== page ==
Hours after hurricane Laura ripped through Lake Charles, daybreak brought another ominous sight. I-10, don't even come across it. A nearby chemical plant engulfed in a raging fire visible for miles, creating a balloon of black smoke that until roads were closed. Passing drivers had to navigate through and a health hazard for the thousands who live in the area. All under order to shelter in place. They need to be on the inside of their home with their doors and windows closed. And the air conditioning off if they're lucky enough to have electricity. Hazmat emergency crews responded to the inferno at bio lab in Lake Charles, which manufactures pool supplies.
A statement from the company that owns the facility says the fire was caused by a chlorine gas leak as the hurricane tore through in overnight hours. As this type of chlorine begins to decompose it generates heat and it began to burn releasing chlorine gas into the atmosphere. No one was working in the plant due to a pre-hurricane shutdown. The CDC warns high exposure to chlorine can be dangerous and lead to serious respiratory illness. Now is not the time to go sightseeing. I'm appealing to everybody in Louisiana don't get out on the road. Lester, we know up to 20 thousand residents live in the area impacted by today's fire and fumes. It's tough to know the exact number still here because many evacuated ahead of the storm.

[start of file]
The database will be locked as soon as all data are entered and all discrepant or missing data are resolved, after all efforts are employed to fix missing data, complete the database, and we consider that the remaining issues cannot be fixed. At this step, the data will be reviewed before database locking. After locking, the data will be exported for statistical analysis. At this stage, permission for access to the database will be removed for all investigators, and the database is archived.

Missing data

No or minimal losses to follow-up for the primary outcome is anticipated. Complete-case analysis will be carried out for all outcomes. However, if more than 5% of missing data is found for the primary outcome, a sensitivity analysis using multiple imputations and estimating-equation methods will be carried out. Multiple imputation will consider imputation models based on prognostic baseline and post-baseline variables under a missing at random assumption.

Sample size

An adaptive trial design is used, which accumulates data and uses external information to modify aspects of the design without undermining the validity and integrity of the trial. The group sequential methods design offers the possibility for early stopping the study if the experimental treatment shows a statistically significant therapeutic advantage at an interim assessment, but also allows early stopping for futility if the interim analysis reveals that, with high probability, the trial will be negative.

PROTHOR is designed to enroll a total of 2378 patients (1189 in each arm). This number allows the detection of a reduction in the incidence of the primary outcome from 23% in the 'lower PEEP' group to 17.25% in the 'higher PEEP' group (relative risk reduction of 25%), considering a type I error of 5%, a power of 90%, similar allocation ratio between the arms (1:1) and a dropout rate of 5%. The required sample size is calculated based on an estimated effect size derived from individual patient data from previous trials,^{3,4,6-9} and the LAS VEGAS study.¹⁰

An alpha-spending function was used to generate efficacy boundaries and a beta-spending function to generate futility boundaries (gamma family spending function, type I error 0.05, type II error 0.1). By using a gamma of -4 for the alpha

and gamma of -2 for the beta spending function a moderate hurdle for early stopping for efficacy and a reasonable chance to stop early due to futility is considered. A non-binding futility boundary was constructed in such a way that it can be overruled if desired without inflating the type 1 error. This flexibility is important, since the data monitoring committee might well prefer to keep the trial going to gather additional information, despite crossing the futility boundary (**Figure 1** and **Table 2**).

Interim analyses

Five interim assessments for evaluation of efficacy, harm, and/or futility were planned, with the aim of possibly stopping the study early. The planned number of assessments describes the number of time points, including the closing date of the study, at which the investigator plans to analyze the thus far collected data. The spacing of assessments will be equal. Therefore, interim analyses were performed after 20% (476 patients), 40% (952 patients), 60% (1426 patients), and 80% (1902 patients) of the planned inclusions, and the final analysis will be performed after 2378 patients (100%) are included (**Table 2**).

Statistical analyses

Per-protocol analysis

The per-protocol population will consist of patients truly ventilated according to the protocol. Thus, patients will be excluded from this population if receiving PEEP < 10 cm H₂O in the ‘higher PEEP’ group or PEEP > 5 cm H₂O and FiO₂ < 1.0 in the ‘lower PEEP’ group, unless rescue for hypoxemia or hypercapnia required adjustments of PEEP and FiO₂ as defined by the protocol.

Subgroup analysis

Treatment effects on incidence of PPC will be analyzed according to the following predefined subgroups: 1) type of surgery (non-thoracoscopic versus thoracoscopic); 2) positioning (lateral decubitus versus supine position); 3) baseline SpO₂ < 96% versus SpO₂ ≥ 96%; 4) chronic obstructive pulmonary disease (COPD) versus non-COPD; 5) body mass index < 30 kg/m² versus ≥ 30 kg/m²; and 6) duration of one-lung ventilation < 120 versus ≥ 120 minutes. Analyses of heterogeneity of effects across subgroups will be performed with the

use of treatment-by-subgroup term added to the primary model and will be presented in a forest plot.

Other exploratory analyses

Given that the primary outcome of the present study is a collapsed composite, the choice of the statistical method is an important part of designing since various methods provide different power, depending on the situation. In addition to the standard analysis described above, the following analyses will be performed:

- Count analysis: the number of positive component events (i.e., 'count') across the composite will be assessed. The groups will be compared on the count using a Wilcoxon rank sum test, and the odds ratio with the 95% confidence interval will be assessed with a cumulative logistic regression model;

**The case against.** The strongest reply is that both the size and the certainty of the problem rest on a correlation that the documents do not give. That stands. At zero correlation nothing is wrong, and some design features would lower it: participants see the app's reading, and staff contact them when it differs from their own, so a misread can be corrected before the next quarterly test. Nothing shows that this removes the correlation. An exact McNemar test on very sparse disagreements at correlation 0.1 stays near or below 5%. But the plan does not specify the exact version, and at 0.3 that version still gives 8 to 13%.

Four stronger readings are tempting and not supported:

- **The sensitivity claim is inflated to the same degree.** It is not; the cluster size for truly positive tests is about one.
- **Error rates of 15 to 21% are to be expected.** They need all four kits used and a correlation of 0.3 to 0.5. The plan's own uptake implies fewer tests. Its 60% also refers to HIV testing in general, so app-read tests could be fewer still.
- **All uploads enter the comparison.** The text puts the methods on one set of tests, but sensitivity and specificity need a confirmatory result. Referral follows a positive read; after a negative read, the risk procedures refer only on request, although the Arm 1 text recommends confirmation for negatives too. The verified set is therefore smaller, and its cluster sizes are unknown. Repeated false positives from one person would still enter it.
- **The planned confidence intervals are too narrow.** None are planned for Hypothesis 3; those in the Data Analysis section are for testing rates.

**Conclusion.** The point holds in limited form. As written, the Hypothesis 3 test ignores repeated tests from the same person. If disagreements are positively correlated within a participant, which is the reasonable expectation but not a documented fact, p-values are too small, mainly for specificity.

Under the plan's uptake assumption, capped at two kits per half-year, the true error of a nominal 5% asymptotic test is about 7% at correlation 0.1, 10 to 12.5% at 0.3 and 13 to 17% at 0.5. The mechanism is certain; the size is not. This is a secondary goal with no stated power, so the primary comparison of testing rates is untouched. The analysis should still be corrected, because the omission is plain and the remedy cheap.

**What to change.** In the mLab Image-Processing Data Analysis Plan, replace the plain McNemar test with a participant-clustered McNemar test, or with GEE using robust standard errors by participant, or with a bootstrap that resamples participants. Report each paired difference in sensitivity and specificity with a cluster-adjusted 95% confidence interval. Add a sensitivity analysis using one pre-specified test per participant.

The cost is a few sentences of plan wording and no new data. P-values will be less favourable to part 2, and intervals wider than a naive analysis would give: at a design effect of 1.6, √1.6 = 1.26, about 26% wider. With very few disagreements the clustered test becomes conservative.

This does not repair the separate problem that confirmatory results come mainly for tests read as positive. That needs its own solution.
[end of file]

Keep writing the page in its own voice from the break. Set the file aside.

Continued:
Even very young premature babies respond to their mother's presence.
Abruptly the group ahead of us came to a standstill.